The Fair Housing project has been running for two years and was first implemented under the name "Housing First" (Bydlení především). During that time, 12 families or single mothers managed to find housing.

This follow-up project, Fair Housing (Férové bydlení), provides a broader range of possibilities for reaching out to the owners of apartment units and other real estate and involves a public information campaign thanks to which individual landlords have begun to contact the project on their own. Staffers with the project broker contacts between clients and those with apartments to lease and facilitate the agreement on rental conditions.

The project staff also monitor how the tenants perform as tenants when it comes to following the building rules, paying their rent, and performing normal upkeep of the units, and if the tenats do not meet the agreed conditions, the project staff aid with their relocation to a shelter or other temporary housing. Thanks to property owners who have registered their apartments with the project, another family has also been housed just since last month.

Landlords Honza and Veronika have now leased an apartment to a young Romani family with children. The family used to live in a residential hotel.

Because the conditions there became unbearable over time, the couple decided to temporarily separate and each move back in with their own parents. Thanks to their new lease, thought, the family is reunited and preparing for the birth of a new child in May.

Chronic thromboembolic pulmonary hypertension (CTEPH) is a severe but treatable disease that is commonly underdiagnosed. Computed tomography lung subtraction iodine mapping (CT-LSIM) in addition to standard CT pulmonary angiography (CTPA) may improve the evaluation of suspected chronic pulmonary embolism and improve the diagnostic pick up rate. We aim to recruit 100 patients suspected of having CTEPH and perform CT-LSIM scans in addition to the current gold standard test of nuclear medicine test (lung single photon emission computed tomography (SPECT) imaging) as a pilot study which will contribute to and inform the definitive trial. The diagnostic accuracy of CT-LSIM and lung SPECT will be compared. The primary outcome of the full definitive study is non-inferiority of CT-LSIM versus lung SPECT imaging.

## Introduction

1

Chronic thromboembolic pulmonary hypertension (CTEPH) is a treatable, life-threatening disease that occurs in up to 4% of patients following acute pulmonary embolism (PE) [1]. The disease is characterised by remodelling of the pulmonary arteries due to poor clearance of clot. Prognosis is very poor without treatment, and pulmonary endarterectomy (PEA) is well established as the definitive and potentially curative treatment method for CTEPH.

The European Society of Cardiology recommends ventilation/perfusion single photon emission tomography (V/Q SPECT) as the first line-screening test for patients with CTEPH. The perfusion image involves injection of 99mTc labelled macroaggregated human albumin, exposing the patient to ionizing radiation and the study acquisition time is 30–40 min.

Overcoming the barriers of fear and prejudice

The project staff encounter cases of Romani people undertaking desperate measures when seeking housing. For example, Romani renters may offer property owners or real estate agencies disproportionately high deposits, or even offer to pay higher rents.

In other cases, the employers of Romani people have aided them with finding housing by providing guarantees for them, while in mixed families the non-Romani partner is the one who views prospective properties. One property owner described a situation to the Fair Housing staffers where a prospective tenant arrived very well-dressed and wearing light-colored makeup so she would not be recognized as Romani at first glance.

Frequently, after experiencing rejection, Romani tenants are ultimately forced to accept any housing they can find, even in excluded localities with substandard conditions. "We want to facilitate a chance at fair housing for people who, despite their complex living situations, have not lost the capability and the determination necessary to living with dignity in a responsible way. We also want to take advantage of their potential for our society and contribute to overcoming the barriers of fear and prejudice between landlords, the prospective renters who are our clients, and the other tenants who become their neighbors," the R-Mosty website says.

By leasing to these tenants, the owners of apartment buildings or apartment units involved in the project receive, in addition to regular income from rent, the opportunity to personally contribute toward reducing discrimination and prejudices and to thereby cultivate society. "I would like, through this route, to call on all socially responsible property owners not to hesitate to make an appointment with us so we can give them specific information and references from other 'fair landlords' in the project. We offer landlords full service - we find them tenants from among our discriminated clients, including Romani people, we broker the signing of a proper lease, we cover the agreed deposit, we facilitate the handover of the apartment, and then we assist the clients with their needs so the rental relationship can function correctly for a long time," said project manager Adam Pospíšil.

First published in Czech on the website of the Czech Government's HATE FREE CULTURE project.

Marie Škardová, Hate Free Culture, translated by Gwendolyn Albert
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Tags:  

Discrimination, Housing, Socially excluded localities, Antidiskriminace